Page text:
The Public Policy Forum is pleased to partner with the National Aboriginal Economic Development Board, the National Aboriginal Capital Corporations Association and Indigenous and Northern Affairs Canada to deliver the second in a three-part series of conferences on reconciliation and inclusive economic growth.

Can’t make it to the event? Watch the conference live starting at 9 a.m. Central / 10 a.m. Eastern on the PPF YouTube channel.

-          To get a notification when the live stream starts, subscribe to our channel.

-          To watch the first conference in the Expanding the Circle series, click here.

News media are welcome to cover the event. Please contact us to register.



The Public Policy Forum works with all levels of government and the public service, the private sector, Indigenous groups, labour, post-secondary institutions and NGOs to improve policy outcomes for Canadians. As a non-partisan, member-based organization, we work from "inclusion to conclusion," by convening discussions on fundamental policy issues and by identifying new paths forward. For 30 years, the PPF has broken down barriers among sectors, contributing to meaningful change that builds a better Canada.

For more information AND media inquiries

Carl Neustaedter

Director of Communications
Public Policy Forum
613.238.7858 ext. 286
Mobile: 613.866.7210




Listen in as Ed Greenspon chats cities

Listen in as Ed Greenspon chats cities

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OTTAWA, OCT. 18, 2017 -– The Public Policy Forum is pleased to announce four new members joining its Board of Directors following yesterday’s Annual General Meeting. The new directors are:

·Peter Dinsdale, President & CEO, YMCA Canada and former CEO of the Assembly of First Nations

·Andrew Molson, Chairman, RES PUBLICA Consulting Group and Director, Molson Coors Brewing Company

·Ken Neumann, National Director, United Steelworkers and Co-Chair, Canadian Steel Trades and Employment Congress

·Kim Thomassin, Executive Vice-President, Legal Affairs and Secretariat, Caisse de dépôt et placement du Québec and former Nations Client Leader and Managing Partner for the Québec Region at McCarthy Tétrault


The PPF would like to thank Michèle Boisvert, Ken Delaney, Mark Lievonen and Stephen J. Toope, whose terms on the Board of Directors are ending, for their service and dedication to the organization and to public policy in Canada.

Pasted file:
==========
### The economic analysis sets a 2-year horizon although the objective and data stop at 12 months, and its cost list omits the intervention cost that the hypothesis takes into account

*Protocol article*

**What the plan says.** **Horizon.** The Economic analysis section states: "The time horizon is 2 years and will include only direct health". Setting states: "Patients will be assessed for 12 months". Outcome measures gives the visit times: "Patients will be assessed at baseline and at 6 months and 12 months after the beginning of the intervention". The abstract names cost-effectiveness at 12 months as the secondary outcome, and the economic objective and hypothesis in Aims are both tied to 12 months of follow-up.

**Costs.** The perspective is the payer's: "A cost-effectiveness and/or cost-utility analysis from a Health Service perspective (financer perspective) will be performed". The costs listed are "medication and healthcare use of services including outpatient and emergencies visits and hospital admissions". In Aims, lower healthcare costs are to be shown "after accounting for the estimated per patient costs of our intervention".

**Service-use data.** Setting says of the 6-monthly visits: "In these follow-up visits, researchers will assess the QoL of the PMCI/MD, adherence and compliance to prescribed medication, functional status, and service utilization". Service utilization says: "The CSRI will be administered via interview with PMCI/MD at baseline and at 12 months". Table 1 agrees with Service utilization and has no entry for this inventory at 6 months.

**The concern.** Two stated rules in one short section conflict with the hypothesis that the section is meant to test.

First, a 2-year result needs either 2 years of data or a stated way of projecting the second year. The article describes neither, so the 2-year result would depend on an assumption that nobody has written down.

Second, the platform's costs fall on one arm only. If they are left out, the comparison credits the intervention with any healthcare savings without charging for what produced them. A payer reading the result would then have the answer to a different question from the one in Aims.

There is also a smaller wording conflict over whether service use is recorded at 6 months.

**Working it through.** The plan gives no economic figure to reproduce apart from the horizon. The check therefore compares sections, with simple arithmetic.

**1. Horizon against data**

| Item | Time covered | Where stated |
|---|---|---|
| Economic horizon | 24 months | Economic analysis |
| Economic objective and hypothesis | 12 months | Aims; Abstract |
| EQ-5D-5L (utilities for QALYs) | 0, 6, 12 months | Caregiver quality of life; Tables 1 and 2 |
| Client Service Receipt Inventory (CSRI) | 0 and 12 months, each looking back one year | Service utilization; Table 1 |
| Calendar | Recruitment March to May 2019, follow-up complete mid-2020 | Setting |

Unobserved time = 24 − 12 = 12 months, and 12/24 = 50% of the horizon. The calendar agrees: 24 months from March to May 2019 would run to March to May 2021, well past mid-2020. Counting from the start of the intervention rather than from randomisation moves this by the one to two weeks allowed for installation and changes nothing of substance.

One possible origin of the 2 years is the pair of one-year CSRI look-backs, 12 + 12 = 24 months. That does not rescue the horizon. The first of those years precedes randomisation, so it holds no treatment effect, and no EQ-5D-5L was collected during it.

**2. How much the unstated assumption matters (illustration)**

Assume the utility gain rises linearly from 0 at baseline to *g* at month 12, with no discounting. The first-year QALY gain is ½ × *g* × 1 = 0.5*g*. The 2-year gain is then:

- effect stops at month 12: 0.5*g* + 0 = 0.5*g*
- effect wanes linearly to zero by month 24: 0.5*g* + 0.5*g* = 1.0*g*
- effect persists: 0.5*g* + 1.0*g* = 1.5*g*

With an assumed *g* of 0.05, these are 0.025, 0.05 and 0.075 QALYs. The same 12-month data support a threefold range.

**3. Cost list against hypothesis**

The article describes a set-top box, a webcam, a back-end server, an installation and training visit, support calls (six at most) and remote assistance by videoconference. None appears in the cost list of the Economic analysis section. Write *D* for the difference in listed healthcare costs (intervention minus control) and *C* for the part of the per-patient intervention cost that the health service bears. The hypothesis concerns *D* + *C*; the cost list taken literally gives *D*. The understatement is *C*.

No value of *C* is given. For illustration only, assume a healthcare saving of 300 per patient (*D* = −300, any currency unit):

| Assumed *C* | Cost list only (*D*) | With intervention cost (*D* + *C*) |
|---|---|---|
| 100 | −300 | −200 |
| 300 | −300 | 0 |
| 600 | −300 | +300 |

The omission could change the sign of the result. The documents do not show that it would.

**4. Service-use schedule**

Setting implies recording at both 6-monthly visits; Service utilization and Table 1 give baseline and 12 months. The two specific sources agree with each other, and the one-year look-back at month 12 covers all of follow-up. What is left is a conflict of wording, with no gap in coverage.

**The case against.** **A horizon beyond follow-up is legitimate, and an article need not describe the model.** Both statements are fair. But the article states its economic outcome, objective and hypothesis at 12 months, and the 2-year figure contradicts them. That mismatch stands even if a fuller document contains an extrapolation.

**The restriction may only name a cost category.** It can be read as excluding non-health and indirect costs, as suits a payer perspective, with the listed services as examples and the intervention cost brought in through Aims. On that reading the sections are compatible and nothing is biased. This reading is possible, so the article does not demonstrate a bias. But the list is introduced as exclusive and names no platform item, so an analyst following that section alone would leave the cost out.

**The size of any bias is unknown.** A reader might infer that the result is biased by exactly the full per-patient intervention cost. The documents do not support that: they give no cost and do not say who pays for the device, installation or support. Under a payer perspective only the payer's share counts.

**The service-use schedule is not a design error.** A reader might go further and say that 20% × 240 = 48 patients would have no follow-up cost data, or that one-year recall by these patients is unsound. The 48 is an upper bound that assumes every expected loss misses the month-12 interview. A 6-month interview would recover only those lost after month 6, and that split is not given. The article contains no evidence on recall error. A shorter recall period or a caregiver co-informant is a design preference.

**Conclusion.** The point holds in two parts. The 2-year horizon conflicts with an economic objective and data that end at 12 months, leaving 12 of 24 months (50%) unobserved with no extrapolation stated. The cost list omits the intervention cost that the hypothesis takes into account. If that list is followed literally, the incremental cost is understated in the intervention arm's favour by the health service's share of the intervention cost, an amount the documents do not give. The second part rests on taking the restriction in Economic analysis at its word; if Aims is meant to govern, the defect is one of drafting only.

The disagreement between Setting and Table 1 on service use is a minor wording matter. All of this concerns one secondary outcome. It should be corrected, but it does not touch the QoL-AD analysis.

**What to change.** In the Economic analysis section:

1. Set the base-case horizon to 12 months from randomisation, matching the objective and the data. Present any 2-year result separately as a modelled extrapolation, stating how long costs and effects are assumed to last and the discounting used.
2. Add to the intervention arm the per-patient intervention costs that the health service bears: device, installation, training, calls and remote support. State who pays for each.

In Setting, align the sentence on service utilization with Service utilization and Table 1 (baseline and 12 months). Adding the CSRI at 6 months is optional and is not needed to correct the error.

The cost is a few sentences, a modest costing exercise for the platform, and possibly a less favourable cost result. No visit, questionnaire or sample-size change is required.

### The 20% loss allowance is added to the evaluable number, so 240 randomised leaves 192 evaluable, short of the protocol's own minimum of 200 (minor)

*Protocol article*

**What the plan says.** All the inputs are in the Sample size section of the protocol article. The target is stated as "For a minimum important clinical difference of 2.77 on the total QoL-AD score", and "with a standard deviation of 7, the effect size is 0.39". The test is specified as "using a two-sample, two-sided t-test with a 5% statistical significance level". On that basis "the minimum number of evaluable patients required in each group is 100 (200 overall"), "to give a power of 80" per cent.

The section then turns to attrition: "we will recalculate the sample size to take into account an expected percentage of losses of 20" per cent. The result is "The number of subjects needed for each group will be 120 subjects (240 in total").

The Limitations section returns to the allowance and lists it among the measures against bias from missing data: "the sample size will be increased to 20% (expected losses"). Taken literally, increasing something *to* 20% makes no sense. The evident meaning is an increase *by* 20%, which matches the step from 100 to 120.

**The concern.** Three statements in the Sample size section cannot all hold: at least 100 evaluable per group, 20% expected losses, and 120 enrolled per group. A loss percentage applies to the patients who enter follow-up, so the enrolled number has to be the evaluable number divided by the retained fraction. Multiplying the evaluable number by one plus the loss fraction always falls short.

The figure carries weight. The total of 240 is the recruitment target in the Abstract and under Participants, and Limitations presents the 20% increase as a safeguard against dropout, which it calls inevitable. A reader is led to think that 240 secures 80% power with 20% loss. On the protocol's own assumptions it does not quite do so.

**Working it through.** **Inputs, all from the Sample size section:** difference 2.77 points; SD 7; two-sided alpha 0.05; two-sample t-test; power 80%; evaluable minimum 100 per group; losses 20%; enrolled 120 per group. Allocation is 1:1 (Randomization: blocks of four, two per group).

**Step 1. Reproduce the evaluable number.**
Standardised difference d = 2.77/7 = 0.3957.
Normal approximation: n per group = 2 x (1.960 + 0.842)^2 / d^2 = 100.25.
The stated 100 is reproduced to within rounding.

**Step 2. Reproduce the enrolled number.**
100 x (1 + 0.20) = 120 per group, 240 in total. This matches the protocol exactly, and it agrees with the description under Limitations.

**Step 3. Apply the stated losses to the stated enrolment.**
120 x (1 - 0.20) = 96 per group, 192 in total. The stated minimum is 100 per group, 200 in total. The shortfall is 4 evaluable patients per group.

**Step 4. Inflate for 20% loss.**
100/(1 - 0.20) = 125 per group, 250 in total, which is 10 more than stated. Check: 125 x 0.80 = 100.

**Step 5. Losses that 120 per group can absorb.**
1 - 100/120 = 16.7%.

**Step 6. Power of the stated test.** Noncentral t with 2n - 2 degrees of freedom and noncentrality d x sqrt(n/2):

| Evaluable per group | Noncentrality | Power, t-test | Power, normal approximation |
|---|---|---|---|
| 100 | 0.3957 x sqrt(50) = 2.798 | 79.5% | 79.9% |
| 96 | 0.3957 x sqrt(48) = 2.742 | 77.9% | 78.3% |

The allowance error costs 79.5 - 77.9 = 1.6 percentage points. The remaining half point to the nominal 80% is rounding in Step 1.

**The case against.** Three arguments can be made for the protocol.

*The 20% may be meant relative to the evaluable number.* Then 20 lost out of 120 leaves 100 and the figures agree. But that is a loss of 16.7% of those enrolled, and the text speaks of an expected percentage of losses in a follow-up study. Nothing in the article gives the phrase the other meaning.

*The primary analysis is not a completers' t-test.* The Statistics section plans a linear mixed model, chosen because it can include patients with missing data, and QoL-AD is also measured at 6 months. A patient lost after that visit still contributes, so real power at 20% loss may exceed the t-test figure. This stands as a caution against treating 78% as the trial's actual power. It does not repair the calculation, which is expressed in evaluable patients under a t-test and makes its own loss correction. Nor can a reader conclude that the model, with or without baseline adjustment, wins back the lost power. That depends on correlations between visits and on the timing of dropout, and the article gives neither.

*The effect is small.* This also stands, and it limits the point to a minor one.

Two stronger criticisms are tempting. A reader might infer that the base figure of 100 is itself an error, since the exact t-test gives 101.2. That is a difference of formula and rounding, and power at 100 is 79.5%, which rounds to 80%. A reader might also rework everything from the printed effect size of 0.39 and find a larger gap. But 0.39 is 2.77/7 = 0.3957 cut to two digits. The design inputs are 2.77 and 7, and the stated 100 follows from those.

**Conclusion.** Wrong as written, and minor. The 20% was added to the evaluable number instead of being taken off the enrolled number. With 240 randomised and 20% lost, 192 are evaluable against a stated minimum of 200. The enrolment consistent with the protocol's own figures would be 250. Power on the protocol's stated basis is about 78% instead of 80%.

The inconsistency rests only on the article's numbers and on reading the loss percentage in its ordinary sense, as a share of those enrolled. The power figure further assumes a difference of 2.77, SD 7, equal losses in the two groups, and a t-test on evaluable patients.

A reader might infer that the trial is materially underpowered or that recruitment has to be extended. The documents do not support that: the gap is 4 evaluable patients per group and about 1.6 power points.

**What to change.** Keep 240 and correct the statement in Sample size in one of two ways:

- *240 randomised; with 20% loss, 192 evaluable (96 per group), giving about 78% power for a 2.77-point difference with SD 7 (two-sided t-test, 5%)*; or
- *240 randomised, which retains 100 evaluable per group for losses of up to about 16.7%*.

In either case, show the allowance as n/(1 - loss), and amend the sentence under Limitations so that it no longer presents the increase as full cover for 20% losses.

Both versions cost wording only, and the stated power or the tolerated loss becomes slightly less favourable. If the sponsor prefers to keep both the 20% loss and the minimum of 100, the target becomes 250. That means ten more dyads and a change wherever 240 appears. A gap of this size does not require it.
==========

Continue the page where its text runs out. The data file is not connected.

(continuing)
Matthew Coon Come

Former Grand Chief of the Grand Council of the Crees

Nadine St-Louis

Founder and Executive Director of Sacred Fire Productions

Gabriel Bran Lopez

Founding President of Youth Fusion        

The Public Policy Forum will recognize Matthew Coon Come, Nadine St-Louis and Gabriel Bran Lopez with the Marcel Côté Award for their contributions to public policy at a reception in Montreal on Nov. 7.

  • Matthew Coon Come, for his trailblazing advocacy on behalf of the Crees of Eeyou Istchee and First Nations across Canada in the areas of development, human rights and self-determination.
  • Nadine St-Louis, for her remarkable contributions to the social development of Indigenous artists and active role in bringing Indigenous peoples and Quebecers together.
  • Gabriel Bran Lopez, for his Youth Fusion programming which tackles school dropout rates and engages students in learning through hands-on, real world experiences across Québec and particularly in Indigenous communities.

Tickets for the award reception are available through the Chamber of Commerce of Metropolitan Montreal.

The Marcel Côté award is presented to Quebecers who demonstrate extraordinary leadership qualities and help improve public policy and public discourse at the municipal, provincial, national and/or international levels. The honourees are selected through a nomination process organized by the PPF.

For more information:

Jonathan Perron-Clow

Communications Specialist

Public Policy Forum

613-238-7858 ext. 224




OTTAWA, OCT. 11, 2017 -– Edward Greenspon, President and CEO of the Public Policy Forum, is pleased to welcome Lori Turnbull as a PPF Fellow. An Associate Professor at Dalhousie University, Prof. Turnbull focuses her research on Canadian political institutions, democratic reform and the Senate expense scandal.

Prof. Turnbull's work has been published in the Canadian Public Administration journal, the Canadian Political Science Review, the Journal of Parliamentary and Political Law and How Ottawa Spends. In 2011, she co-wrote Democratizing the Constitution with Peter Aucoin and Mark Jarvis, a book that won the 2011 Donner Prize and the 2012 Donald Smiley Prize.

Prof. Turnbull is co-chairing the Political Finance roundtable being held by the PPF in conjunction with Elections Canada today in Montreal.